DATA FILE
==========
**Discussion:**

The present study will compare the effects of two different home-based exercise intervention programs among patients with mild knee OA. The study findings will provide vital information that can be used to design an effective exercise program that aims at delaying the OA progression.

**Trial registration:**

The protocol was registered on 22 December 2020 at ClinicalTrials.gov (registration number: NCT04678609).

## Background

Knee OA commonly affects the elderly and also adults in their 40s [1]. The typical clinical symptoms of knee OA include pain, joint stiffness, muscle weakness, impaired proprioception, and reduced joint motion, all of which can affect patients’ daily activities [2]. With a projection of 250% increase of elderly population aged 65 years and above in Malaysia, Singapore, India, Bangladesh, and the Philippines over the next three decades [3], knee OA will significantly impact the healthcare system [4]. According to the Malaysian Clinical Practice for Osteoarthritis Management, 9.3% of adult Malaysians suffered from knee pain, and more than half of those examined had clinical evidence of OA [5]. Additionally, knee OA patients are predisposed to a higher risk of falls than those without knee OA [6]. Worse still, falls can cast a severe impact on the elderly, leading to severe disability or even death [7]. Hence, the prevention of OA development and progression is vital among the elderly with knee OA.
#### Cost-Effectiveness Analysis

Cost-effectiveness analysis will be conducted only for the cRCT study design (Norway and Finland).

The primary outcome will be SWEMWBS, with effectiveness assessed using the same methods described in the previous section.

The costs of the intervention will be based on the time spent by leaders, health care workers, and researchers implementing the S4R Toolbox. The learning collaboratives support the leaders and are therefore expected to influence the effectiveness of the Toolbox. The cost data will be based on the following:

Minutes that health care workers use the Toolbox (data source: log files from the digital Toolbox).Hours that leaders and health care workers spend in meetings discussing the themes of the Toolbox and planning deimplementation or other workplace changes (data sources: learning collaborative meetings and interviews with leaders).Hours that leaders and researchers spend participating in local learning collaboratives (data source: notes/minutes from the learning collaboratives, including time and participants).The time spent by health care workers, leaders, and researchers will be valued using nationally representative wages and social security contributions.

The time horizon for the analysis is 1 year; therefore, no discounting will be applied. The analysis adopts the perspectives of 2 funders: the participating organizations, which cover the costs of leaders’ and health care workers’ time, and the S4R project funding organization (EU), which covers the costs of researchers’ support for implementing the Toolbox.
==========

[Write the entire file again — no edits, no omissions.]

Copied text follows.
**Discussion:**

The present study will compare the effects of two different home-based exercise intervention programs among patients with mild knee OA. The study findings will provide vital information that can be used to design an effective exercise program that aims at delaying the OA progression.

**Trial registration:**

The protocol was registered on 22 December 2020 at ClinicalTrials.gov (registration number: NCT04678609).

## Background

Knee OA commonly affects the elderly and also adults in their 40s [1]. The typical clinical symptoms of knee OA include pain, joint stiffness, muscle weakness, impaired proprioception, and reduced joint motion, all of which can affect patients’ daily activities [2]. With a projection of 250% increase of elderly population aged 65 years and above in Malaysia, Singapore, India, Bangladesh, and the Philippines over the next three decades [3], knee OA will significantly impact the healthcare system [4]. According to the Malaysian Clinical Practice for Osteoarthritis Management, 9.3% of adult Malaysians suffered from knee pain, and more than half of those examined had clinical evidence of OA [5]. Additionally, knee OA patients are predisposed to a higher risk of falls than those without knee OA [6]. Worse still, falls can cast a severe impact on the elderly, leading to severe disability or even death [7]. Hence, the prevention of OA development and progression is vital among the elderly with knee OA.
#### Cost-Effectiveness Analysis

Cost-effectiveness analysis will be conducted only for the cRCT study design (Norway and Finland).

The primary outcome will be SWEMWBS, with effectiveness assessed using the same methods described in the previous section.

The costs of the intervention will be based on the time spent by leaders, health care workers, and researchers implementing the S4R Toolbox. The learning collaboratives support the leaders and are therefore expected to influence the effectiveness of the Toolbox. The cost data will be based on the following:

Minutes that health care workers use the Toolbox (data source: log files from the digital Toolbox).Hours that leaders and health care workers spend in meetings discussing the themes of the Toolbox and planning deimplementation or other workplace changes (data sources: learning collaborative meetings and interviews with leaders).Hours that leaders and researchers spend participating in local learning collaboratives (data source: notes/minutes from the learning collaboratives, including time and participants).The time spent by health care workers, leaders, and researchers will be valued using nationally representative wages and social security contributions.

The time horizon for the analysis is 1 year; therefore, no discounting will be applied. The analysis adopts the perspectives of 2 funders: the participating organizations, which cover the costs of leaders’ and health care workers’ time, and the S4R project funding organization (EU), which covers the costs of researchers’ support for implementing the Toolbox.